What Is Fire Safety Week And How Can It Help To Raise Fire Safety Awareness?

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Kerry Fire & Rescue Service wishes to bring attention to National Fire Safety Week which takes place this year from Monday the 6th of October to Monday, the 13th of October 2014. The aim of National Fire Safety Week is to highlight issues of fire safety and create awareness of the dangers of fire and of Carbon Monoxide poisoning.

The theme for this year is “Protecting Those Most at Risk from Fire”.



History of Fire Safety Week
This week is very important in the calendar of fire services around the world. National Fire Safety Week has it roots in the Great Chicago Fire, which occurred on 8 October 1871.
The former American President, Calvin Coolidge proclaimed the first National Fire Prevention Week in 1925 in memory of those who perished in that Fire. Since then, in early October, it has been observed each year in countries around the world. 138 years on, the message regarding fire prevention and fire safety is as relevant today as ever it was.
The theme for this year is “Working Smoke Alarms Save Lives”.

Aims and Objectives
 
Fire Safety Week is used to promote safe fire prevention practices and to educate the public about the true costs of fire. The idea is to use events and activities throughout the Week to show people how deadly fire can be, but also show ways in which fires can be prevented and the need for fire prevention at home and at work.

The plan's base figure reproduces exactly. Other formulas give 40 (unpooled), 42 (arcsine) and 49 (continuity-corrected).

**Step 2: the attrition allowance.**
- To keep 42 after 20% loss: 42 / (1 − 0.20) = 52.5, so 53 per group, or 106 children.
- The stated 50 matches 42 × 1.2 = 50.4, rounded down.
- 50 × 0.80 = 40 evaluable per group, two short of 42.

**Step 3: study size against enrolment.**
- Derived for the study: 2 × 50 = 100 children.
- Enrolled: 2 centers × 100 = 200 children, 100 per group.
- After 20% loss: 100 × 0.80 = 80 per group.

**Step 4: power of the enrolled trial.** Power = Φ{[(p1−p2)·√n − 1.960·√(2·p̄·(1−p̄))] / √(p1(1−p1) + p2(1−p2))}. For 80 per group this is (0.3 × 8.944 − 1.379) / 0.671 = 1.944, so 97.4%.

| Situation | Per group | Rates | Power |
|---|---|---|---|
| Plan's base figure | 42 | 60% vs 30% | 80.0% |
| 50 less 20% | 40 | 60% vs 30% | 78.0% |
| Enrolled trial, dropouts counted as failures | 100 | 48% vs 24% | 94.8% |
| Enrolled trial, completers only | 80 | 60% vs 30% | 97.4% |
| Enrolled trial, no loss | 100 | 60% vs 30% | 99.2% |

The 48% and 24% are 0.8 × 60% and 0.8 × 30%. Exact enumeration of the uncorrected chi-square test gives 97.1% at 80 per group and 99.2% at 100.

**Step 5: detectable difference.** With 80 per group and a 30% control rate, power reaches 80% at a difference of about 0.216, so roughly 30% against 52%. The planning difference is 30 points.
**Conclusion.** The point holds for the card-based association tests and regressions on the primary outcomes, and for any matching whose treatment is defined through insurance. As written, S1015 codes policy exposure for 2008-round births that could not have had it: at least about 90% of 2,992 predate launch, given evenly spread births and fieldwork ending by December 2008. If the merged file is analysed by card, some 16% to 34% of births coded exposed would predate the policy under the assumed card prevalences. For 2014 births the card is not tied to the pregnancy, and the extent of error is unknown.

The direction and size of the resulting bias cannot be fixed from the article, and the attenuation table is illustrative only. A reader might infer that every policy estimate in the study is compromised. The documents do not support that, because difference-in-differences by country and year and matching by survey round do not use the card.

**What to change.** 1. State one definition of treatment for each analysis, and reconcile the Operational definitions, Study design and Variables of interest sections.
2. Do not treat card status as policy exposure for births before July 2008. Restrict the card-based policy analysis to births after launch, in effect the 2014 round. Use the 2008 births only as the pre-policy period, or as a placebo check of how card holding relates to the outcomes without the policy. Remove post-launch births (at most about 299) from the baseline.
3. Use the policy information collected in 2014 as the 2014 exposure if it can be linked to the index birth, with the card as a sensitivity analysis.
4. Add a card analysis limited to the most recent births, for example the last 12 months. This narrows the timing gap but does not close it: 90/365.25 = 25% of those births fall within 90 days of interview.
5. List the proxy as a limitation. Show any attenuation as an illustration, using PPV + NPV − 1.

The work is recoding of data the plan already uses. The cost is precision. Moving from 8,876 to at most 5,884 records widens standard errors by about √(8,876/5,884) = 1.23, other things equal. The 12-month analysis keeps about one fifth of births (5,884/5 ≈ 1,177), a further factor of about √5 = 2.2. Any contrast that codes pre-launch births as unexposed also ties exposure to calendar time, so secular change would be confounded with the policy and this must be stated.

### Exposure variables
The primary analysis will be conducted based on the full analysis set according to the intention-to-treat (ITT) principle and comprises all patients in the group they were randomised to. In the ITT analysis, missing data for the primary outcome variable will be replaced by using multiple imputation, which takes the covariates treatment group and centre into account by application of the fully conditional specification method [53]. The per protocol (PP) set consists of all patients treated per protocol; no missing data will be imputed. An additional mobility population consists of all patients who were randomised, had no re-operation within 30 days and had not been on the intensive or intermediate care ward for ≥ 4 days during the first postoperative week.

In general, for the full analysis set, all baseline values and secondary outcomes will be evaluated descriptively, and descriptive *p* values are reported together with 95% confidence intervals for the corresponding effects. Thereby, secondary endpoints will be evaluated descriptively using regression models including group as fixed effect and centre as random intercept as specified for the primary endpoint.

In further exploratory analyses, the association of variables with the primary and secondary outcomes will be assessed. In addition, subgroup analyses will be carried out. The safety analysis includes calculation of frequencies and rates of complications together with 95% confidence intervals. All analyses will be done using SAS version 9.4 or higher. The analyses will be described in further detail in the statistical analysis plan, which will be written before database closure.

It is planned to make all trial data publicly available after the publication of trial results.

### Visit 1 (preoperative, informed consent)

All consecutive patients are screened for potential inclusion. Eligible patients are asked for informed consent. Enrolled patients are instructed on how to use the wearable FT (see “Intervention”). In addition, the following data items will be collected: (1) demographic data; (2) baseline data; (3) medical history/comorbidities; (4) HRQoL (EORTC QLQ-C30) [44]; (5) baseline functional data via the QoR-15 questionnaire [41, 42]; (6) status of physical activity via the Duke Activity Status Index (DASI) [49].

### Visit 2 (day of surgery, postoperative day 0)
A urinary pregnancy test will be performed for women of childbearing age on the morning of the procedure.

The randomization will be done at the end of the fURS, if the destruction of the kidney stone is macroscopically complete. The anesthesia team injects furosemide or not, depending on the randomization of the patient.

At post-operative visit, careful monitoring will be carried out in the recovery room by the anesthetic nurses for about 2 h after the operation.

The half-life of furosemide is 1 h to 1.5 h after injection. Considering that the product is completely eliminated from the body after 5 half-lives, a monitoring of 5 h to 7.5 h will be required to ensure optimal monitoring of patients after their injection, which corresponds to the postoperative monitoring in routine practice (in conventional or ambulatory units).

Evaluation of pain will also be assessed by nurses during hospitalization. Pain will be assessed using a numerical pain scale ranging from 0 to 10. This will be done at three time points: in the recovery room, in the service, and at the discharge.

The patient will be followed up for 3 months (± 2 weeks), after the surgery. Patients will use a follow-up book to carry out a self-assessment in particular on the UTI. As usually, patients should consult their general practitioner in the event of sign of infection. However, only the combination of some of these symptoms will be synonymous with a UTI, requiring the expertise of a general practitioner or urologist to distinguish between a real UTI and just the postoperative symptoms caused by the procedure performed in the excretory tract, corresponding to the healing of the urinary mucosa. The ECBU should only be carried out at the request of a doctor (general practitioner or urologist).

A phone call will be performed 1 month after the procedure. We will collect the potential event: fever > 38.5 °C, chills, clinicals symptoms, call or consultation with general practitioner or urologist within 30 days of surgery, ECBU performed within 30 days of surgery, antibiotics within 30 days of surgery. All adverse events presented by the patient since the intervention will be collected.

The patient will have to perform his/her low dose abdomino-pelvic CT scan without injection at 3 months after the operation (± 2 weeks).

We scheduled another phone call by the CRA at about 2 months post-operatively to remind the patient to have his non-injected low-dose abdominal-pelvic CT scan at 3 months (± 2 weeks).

Importance of Fire Safety Week
 
With fires continuing to be a severe hazard and potentially damaging to not just property and possessions but also to people’s lives, having a week to raise the profile of the dangers of fire and educating people how they can avoid these dangers is extremely important.  
Unfortunately, on average 46 people die in Ireland each year as a result of fire. Tragically, over 90% of the incidents occur in the home.  Both the very young and the elderly are particularly vulnerable and these groups account for almost half of the domestic fatalities.
In most of these incidents, fire safety education and awareness could have prevented the loss of life in a fire or limited the damage. 
Key Messages
- there are still homes with no working smoke alarms (ensure to fit an smoke alarm to your house if none is presently fitted, test the functionality once a week. You can utilise the top of a brush handle to press the test button on your alarm.)
- most people who die in fires die from smoke inhalation and not from burns
- it can take as little as 3 minutes to die from smoke inhalation
- a routine fire safety check only takes a few minutes but could mean the difference between life and death

Further Info:
http://www.firesafetyweek.ie/

 

 

 

 

 

 

 

 


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